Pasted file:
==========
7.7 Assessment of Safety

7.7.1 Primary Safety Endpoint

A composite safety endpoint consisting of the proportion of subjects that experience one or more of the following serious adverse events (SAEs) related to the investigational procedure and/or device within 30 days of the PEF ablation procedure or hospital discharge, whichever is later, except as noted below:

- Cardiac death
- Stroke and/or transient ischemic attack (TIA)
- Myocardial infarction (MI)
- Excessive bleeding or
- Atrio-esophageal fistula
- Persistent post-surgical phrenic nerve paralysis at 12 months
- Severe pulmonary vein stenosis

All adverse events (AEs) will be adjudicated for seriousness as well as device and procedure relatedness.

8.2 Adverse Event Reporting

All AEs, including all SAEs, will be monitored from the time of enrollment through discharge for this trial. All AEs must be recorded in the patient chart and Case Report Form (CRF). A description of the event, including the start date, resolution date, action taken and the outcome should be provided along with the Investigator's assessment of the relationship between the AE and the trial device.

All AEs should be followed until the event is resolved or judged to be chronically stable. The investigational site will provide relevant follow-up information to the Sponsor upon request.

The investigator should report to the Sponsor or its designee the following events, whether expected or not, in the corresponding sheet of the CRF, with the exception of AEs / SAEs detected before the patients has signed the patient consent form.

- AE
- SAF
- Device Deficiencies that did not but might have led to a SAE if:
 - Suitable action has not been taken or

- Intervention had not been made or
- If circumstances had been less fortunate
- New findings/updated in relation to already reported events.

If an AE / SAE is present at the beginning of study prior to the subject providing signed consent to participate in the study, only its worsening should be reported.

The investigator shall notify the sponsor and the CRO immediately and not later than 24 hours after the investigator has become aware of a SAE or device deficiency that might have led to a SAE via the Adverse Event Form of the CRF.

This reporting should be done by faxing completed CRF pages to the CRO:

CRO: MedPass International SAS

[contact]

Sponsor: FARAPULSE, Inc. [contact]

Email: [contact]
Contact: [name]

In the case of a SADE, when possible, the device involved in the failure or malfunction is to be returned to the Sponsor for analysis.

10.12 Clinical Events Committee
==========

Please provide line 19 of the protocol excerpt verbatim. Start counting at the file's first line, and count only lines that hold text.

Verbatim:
 - Suitable action has not been taken or